Acting on petitions to reconsider its Second Report and Order for conversion of existing analog low-power TV operations to digital, the FCC has denied requests to delay or eliminate altogether the mandatory facilities change.
In addressing these petions, the FCC issued a Memorandum Opinion and Order (FCC 13-126) which examined and explained the reasons for denying such petitions.
One of the petitioners was Signal, a licensee of two low-power televisions stations operating on Channel 6 that are essentially used as FM radio stations.Signal argued that no hard DTV conversion deadline is necessary “or that at the very least any deadline should be fixed to the later of Sept. 1, 2015 or 12 months after final adoption of a Broadband Plan.”
The company further argued that work on the National Broadband Plan may not be complete by the Sept. 1, 2015 LPTV transition date and that low-power operators may be required “to build out digital facilities twice, or build a digital facility only to find it cannot be operated at all.”
The FCC said its decision to deny the requests from Signal and other petitioners to delay or eliminate the Sept. 1, 2015 deadline “is made without prejudice to the Commission's ability to consider making adjustments to the timing of the low-power transition in that proceeding as the Commission develops the schedule for holding the incentive auction and implementation of the subsequent repacking.”
The FCC also denied reconsideration of the Dec. 31, 201l “out-of-core” transition date, nothing that stations with out-of-core channels had 14 years of advance notice they would have to clear the band.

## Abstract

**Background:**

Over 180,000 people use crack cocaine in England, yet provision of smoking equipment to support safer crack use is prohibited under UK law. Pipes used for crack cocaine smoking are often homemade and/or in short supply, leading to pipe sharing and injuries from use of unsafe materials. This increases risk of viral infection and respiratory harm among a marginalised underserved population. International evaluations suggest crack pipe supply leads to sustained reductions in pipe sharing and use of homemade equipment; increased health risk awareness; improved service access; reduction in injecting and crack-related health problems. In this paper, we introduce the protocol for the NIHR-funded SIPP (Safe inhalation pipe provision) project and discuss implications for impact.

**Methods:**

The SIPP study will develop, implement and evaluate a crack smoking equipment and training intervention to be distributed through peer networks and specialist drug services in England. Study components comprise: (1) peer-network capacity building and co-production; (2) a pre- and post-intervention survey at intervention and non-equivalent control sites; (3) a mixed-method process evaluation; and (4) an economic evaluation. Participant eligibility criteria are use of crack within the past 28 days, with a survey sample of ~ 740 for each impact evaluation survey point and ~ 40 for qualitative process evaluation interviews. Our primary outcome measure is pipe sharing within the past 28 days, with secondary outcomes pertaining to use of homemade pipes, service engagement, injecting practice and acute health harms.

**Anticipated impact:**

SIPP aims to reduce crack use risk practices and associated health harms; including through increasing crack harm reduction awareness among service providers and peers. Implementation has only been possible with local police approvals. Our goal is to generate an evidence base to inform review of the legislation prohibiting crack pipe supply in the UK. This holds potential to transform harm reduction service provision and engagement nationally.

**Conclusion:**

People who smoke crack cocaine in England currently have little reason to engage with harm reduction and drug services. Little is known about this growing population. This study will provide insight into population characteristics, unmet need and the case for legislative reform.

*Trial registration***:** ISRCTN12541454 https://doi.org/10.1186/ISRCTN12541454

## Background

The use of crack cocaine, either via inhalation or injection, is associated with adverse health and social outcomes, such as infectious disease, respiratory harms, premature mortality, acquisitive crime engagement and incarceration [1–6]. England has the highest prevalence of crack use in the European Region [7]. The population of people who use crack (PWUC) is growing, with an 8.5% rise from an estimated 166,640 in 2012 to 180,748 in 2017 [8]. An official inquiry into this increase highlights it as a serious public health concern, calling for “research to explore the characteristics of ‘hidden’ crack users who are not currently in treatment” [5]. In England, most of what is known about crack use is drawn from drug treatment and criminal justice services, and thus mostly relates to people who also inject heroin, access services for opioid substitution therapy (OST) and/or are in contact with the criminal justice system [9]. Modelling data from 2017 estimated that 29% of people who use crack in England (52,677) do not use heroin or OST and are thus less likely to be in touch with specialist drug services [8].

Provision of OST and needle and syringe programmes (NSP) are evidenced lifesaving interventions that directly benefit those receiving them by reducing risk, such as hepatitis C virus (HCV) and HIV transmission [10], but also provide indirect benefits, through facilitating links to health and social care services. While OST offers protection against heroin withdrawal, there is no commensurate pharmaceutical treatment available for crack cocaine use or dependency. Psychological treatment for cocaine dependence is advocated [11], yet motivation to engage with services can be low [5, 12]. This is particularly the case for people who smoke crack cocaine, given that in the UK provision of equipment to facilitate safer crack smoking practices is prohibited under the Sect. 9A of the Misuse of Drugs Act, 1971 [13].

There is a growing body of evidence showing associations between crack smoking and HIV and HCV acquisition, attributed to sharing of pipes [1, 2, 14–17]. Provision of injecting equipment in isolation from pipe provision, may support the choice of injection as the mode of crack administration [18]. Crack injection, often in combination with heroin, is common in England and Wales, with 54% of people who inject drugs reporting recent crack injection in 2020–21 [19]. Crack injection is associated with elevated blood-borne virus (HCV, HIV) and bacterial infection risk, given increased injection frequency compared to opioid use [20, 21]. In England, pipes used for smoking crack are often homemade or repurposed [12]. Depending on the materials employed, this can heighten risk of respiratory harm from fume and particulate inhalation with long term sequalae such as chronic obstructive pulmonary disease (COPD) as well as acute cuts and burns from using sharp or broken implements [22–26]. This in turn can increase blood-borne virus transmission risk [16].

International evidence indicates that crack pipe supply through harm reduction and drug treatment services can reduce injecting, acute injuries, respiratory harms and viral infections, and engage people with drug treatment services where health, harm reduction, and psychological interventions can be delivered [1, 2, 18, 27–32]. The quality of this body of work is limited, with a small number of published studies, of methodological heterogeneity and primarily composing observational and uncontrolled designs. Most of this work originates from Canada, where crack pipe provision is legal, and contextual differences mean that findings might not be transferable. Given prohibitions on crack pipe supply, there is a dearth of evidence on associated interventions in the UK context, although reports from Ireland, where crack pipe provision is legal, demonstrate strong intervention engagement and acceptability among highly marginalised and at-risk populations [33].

The National Translator Association had argued in its petition for reconsideration that the Dec. 31, 2011, final date for operation of an analog out-of-core LPTV or TV translator station is “unworkable” and “enforcement of this deadline will have a serious adverse impact on the public.”
After explaining all of the notices given out-of-core licensees, the MO&O stated: “Thus, for many years out-of-core channel low power television broadcasters have known that their use of the 700 MHz band was authorized only on an interim basis, that their out-of-core facilities would ultimately be displaced by new wireless licensees, and that shortly after the completion of the full power digital conversion they would be forced to vacate these channels and find a permanent in-core channel.”
Finally, the MO&O noted that contrary to NTA's claim, FCC actions did not force “hundreds” of translator stations off the air.
Two of the entities requesting extension of the date, Lake of Woods and Voyaguers, received a quick grant of their in-core applications and both completed construction and began operating their new facilities prior to the deadline. Approximately 100 out-of-core channel stations never sought an in-core channel and these licenses were canceled.
NPR (National Public Radio) and the Hammett & Edison engineering firm sought clarification of the Commission's policy with respect to interference protection between low-power TV stations and NCE FM radio stations.
In its MO&O, the FCC addressed this by stating “We [the Commission] confirm that, as Hammett & Edison and NPR observe, our current rules do not distinguish between primary NCE FM stations on different adjacent channels in terms of the protection that secondary low-power television stations must provide to NCE FM stations. We affirm our decision to increase the maximum power for VHF low-power television stations. Because of their secondary status, digital low-power television stations historically have not been permitted to cause interference to, and must accept interference from, full-service television stations, certain land mobile radio operations and other primary services. Therefore, we grant Hammett & Edison’s and NPR’s Petitions to the extent that we clarify that, regardless of their power level, low power television stations may not cause interference to a primary service such as NCE FM stations.”
The FCC otherwise denied the Hammett and Edison and NPR petitions regarding interference between NCE FM stations and TV stations on Channel 6.
Doug Lung is one of America's foremost authorities on broadcast RF technology. He has been with NBC since 1985 and is currently vice president of broadcast technology for NBC/Telemundo stations.
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